Carl-Henric Svanberg's days as BP chairman could be numbered,analysts warned, after the Swedish businessman agreed to add to his busy assortment of appointments the same job at Volvo.
Mr Svanberg, below, who infamously referred to those affected by the Macondo blowout in the Gulf of Mexico as "small people", is committed to spending three days a week working for BP as part of his £750,000-a-year contract, freeing him to work elsewhere for the rest of his time.
But given how much pressure BP is likely to come under in the next two years as the company restructures in the wake of the spill, analysts and investors question whether it is appropriate for him to take the Volvo job.
Sam Wahab, an oil analyst at Seymour Pierce, said: "This is a controversial decision. It is possible to do several non-executive jobs as has been done many times.
"The difference here is that BP is underperforming in terms of its share price, its market position and in establishing a proper internal strategy. We might see Mr Svanberg slowly drift away once BP can find somebody who can really steady the ship."
Malcolm Graham-Wood, an analyst at VSA Capital, said: "There is going to be a massive amount to do over the next year or two. Given the amount they're paying Mr Svanberg I would think that investors would rather have him on tap, rather than thinking about something else, like Volvo."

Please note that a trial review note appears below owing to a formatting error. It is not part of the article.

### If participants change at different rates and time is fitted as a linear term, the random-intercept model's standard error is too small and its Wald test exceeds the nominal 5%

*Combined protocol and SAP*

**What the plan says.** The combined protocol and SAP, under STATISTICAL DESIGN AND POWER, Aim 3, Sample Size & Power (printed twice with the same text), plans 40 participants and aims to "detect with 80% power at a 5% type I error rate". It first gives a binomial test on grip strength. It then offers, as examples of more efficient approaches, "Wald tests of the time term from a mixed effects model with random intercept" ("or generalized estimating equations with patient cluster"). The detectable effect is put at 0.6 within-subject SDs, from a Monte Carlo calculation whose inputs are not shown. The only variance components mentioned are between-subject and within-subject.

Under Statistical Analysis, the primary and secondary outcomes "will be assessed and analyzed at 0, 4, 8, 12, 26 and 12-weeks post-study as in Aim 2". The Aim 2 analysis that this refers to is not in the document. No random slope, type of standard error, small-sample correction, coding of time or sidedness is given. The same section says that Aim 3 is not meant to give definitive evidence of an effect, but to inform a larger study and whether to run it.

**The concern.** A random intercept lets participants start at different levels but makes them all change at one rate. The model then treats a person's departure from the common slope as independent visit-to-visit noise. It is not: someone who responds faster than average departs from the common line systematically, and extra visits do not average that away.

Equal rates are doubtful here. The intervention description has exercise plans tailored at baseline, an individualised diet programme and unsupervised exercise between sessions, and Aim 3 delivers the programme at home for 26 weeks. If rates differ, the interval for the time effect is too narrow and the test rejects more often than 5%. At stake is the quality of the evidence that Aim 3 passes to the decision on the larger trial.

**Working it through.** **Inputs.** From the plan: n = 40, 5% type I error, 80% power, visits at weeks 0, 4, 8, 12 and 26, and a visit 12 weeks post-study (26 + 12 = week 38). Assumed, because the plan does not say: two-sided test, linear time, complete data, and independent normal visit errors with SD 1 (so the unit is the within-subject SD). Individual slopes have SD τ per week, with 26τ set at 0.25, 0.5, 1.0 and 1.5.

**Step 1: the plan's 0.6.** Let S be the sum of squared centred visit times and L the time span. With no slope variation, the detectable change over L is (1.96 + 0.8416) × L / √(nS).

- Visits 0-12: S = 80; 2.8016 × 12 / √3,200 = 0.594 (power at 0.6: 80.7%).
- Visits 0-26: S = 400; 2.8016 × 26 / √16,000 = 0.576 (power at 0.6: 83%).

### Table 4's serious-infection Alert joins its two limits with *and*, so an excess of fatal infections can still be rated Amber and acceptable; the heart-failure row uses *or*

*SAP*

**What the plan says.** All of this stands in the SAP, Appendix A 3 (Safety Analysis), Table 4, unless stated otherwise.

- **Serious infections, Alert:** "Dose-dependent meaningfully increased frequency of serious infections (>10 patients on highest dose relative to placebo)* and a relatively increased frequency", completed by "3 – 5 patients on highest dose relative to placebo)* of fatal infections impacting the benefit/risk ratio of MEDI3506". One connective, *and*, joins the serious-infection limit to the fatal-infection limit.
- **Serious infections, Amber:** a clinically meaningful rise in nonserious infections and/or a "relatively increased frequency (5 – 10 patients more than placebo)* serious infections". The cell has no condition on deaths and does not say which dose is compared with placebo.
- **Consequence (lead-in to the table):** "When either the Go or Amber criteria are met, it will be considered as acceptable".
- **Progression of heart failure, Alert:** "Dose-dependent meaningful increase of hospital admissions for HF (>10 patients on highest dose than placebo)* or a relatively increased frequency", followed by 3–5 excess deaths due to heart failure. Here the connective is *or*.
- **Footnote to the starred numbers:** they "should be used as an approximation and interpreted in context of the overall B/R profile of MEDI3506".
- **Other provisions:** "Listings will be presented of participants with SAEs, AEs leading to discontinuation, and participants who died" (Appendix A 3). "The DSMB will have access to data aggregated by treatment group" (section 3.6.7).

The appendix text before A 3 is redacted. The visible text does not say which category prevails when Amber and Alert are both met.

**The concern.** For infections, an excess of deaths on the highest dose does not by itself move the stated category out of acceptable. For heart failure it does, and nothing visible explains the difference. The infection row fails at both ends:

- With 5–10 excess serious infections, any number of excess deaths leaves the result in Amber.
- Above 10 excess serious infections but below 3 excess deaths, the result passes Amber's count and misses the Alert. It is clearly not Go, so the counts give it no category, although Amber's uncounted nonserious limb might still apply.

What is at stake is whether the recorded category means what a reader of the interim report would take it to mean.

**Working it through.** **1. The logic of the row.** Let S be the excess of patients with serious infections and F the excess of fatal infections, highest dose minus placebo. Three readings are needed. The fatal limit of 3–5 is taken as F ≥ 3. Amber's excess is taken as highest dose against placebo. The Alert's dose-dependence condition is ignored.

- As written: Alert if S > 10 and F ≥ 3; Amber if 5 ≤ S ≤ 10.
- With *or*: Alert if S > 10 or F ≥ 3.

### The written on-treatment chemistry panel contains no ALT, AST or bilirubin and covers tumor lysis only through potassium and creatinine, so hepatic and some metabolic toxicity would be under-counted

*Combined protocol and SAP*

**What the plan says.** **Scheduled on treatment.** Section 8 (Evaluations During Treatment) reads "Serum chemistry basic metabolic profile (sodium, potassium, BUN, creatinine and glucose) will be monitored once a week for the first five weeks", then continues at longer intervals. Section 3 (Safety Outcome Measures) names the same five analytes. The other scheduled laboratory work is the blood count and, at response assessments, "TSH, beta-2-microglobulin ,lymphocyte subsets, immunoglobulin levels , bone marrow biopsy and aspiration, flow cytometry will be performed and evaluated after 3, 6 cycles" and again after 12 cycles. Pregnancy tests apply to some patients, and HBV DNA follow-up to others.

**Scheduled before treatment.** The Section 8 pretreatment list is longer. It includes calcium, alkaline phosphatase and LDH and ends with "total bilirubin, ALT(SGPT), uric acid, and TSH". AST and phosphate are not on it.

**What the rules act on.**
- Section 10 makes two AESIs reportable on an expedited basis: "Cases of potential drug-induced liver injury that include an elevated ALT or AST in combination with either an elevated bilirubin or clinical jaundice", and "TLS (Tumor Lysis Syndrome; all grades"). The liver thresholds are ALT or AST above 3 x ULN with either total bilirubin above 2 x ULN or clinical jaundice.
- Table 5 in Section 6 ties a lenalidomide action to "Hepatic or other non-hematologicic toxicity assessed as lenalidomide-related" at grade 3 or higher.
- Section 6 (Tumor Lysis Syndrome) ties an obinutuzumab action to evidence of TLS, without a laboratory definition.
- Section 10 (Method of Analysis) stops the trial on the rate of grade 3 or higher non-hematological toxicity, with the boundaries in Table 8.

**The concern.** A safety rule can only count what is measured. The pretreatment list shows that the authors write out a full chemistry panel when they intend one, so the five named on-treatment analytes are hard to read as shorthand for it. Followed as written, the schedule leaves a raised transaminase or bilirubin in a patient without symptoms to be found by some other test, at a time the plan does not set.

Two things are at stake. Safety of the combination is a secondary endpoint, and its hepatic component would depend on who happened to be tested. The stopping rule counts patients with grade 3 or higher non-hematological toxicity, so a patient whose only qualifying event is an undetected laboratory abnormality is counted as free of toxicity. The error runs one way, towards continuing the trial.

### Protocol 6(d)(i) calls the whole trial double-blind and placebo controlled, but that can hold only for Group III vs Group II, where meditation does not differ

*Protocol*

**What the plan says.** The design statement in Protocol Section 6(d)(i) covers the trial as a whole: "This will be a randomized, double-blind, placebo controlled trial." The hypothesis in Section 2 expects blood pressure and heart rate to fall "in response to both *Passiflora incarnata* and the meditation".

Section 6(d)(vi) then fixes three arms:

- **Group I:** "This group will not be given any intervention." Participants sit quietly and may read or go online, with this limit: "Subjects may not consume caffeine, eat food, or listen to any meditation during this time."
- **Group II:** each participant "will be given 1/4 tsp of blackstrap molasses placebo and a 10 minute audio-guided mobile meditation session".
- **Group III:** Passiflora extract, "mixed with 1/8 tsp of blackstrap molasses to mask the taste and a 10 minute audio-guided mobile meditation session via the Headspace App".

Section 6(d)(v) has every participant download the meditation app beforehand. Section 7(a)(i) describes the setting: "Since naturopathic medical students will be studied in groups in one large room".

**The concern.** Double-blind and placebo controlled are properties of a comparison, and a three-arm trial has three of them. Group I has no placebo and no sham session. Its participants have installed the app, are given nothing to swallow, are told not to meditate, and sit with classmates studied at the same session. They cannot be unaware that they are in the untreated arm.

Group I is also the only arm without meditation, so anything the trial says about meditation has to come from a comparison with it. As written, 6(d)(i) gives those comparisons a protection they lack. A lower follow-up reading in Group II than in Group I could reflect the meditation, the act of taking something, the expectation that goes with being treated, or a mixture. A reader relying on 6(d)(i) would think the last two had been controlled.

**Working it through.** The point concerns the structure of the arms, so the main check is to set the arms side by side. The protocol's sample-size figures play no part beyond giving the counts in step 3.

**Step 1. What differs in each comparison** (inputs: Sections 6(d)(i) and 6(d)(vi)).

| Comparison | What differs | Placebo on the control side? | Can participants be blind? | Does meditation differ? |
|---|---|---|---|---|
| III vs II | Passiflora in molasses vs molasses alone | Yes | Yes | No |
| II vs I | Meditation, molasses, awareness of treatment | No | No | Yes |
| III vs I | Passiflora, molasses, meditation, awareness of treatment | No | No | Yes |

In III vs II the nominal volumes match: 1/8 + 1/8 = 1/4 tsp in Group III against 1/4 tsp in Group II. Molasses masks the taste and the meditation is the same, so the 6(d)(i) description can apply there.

BP is facing a huge court case in America over the oil spill and a potential lawsuit from TNK-BP over a failed tie-up to explore the Russian Arctic with Rosneft. It is also selling $38 bn (£24 bn) of assets and, many believe, desperately needs to draw up a clear strategy.
"It is quite possible that at some point over the next three or four months it will be deemed that Mr Svanberg is unable to do both jobs at the same time. If I were a shareholder, I'd like him to just do BP or go," Mr Graham-Wood added.
BP insisted yesterday that it "fully supported" Mr Svanberg's taking the Volvo role in addition to his responsibilities at the oil major.
The ice hockey-playing businessman has been criticised for keeping a low profile during the Gulf of Mexico oil spill, excepting his "small people" remark for which he later apologised.
Instead, then-chief executive Tony Hayward took most of the flak, prompting his resignation from the company last year. He is now running Genel Energy, an oil firm focused on the Kurdistan region in northern Iraq.Reuse content